AB - Given the persistence of microplastics in the environment and their potential toxicity to ecosystems, understanding of likely microplastic accumulation ‘hotspots’ in rivers is urgently needed. To contribute to this challenge, this paper reports results of a microplastic survey from a heavily urbanised catchment, the River Tame and four of its tributaries, which flows through the city of Birmingham, UK. All sediment sampled was found to contain microplastics with an average abundance of 165 particles kg−1. While urban areas generally have a greater abundance of microplastics as compared with rural, there is no simple relationship between microplastic numbers and population density or proximity to wastewater treatment sites. The greatest change in microplastic abundance was due to the presence of a lake along the course of the River Tame—i.e., flow velocities are reduced on entering the lake, which promotes the deposition of fine sediment and potentially microplastics. This suggests that the greatest concentrations of microplastics will not be found in-channel but rather on the floodplain and other low velocity environments such as meander cutoffs. We also identified a new mechanism of microplastic fixation in freshwater environments through ecological engineers, specifically caddisflies, that incorporated microplastics into their casing. These results highlight the need to explore further hydrodynamic and ecological impacts on microplastics fate and transport in rivers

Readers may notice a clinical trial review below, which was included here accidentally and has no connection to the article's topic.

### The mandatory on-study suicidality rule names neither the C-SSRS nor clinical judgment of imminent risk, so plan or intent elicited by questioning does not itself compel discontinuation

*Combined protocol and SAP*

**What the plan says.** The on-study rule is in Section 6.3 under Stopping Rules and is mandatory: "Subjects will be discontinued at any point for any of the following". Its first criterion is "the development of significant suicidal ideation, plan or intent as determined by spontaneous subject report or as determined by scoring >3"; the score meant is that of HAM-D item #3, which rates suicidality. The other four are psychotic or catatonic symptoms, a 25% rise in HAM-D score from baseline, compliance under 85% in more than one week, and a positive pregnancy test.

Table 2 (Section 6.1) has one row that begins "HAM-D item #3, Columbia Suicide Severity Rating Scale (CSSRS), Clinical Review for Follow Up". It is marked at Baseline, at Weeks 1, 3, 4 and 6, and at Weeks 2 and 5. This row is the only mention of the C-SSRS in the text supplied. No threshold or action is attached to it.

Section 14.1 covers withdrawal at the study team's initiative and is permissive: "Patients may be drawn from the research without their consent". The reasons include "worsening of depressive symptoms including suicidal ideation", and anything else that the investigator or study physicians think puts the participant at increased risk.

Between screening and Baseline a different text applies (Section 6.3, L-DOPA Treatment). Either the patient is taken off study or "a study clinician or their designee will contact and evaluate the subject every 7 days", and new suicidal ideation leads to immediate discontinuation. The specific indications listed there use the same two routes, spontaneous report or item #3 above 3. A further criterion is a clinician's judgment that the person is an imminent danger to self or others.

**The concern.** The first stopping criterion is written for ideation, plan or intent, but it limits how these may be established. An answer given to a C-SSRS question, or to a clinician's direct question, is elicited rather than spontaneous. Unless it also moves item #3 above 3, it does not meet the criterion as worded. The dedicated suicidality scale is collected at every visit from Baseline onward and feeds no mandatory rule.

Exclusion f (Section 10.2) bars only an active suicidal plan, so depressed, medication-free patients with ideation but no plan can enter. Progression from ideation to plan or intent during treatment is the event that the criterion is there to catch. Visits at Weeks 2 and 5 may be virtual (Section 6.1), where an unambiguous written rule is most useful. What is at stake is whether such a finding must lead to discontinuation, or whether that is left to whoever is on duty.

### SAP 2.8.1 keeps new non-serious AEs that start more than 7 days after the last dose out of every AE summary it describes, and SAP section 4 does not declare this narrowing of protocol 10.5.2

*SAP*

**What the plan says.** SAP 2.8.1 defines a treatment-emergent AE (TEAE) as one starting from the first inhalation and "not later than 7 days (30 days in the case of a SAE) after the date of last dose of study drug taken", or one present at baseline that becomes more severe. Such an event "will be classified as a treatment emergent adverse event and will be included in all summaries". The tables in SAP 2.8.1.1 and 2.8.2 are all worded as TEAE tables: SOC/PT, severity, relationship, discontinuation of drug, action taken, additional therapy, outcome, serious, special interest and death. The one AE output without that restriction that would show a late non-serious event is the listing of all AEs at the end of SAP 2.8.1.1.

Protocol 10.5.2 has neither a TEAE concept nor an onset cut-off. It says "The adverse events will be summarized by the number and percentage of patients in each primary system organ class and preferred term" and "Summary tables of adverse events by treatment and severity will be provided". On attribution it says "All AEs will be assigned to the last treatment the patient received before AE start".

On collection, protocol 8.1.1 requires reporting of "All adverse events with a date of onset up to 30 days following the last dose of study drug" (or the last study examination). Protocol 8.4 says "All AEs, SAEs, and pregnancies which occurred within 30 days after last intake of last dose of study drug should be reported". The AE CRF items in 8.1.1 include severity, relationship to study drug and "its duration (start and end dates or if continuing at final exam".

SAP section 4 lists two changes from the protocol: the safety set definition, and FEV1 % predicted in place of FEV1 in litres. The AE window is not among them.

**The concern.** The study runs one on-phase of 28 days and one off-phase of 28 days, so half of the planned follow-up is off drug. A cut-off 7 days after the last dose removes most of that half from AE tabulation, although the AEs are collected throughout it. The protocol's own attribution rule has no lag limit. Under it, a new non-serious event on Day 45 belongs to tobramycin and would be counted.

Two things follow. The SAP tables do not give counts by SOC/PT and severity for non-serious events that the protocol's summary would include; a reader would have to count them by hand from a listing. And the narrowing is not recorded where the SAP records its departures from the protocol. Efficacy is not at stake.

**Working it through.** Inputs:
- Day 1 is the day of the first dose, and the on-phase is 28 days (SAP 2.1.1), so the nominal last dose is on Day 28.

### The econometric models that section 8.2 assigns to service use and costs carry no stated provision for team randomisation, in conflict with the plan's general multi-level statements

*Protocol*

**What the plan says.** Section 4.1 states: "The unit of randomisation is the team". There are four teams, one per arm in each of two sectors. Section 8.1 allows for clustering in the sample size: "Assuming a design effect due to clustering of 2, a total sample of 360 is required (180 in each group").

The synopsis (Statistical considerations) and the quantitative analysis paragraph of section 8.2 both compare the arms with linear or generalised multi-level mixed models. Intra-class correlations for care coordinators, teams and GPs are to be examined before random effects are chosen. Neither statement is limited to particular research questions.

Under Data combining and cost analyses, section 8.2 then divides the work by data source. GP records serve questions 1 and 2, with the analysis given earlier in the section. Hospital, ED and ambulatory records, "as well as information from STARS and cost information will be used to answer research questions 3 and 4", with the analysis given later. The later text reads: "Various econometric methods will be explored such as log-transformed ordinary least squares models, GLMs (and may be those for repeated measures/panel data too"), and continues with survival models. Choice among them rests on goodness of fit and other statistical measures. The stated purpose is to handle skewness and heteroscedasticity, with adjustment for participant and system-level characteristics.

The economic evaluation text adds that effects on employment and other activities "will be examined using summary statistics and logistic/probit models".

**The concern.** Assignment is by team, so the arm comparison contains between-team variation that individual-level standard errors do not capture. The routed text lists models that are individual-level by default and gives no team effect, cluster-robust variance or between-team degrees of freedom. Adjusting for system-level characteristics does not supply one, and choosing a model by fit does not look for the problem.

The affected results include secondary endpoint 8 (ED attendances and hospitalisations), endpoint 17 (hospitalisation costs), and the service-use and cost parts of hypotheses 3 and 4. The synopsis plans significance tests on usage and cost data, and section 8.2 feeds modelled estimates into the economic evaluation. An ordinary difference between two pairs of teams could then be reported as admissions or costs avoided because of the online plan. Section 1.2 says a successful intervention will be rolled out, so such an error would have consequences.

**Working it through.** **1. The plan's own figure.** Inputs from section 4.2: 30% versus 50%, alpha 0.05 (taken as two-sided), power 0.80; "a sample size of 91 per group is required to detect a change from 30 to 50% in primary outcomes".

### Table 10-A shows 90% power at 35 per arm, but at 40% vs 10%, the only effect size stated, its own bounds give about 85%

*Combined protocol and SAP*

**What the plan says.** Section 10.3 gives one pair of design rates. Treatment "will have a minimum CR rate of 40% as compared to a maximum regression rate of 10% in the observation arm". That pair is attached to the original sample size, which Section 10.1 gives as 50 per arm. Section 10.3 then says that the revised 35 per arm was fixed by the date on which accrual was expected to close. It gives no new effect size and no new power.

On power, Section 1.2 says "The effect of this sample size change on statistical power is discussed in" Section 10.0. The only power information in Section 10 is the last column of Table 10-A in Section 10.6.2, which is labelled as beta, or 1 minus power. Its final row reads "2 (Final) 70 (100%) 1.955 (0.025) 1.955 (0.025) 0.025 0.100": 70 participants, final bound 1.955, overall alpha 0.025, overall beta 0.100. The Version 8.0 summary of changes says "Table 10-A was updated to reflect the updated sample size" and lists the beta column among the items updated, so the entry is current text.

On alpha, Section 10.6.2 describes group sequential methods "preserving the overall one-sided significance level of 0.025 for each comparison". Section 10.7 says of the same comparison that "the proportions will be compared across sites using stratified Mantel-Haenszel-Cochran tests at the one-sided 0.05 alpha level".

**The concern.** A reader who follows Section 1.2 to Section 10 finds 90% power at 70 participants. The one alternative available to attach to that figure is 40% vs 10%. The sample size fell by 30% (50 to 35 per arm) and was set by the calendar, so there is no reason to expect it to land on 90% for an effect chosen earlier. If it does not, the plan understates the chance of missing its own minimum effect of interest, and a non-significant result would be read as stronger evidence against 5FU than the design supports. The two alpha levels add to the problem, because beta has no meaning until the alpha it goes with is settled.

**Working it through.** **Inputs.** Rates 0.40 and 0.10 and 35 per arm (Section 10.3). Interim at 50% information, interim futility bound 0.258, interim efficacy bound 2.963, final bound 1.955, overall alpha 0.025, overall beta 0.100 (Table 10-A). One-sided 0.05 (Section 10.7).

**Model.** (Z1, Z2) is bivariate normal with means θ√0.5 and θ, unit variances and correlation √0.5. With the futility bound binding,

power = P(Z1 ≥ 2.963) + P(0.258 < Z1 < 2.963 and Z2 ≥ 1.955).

KW - Deposition

KW - Freshwater

KW - Microplastics

KW - Transport

UR - http://www.scopus.com/inward/record.url?scp=85056227170&partnerID=8YFLogxK

U2 - 10.3390/w10111597

DO - 10.3390/w10111597

M3 - Article

AN - SCOPUS:85056227170

VL - 10

JO - Water

JF - Water

SN - 0310-0367

IS - 11

M1 - 1597

ER -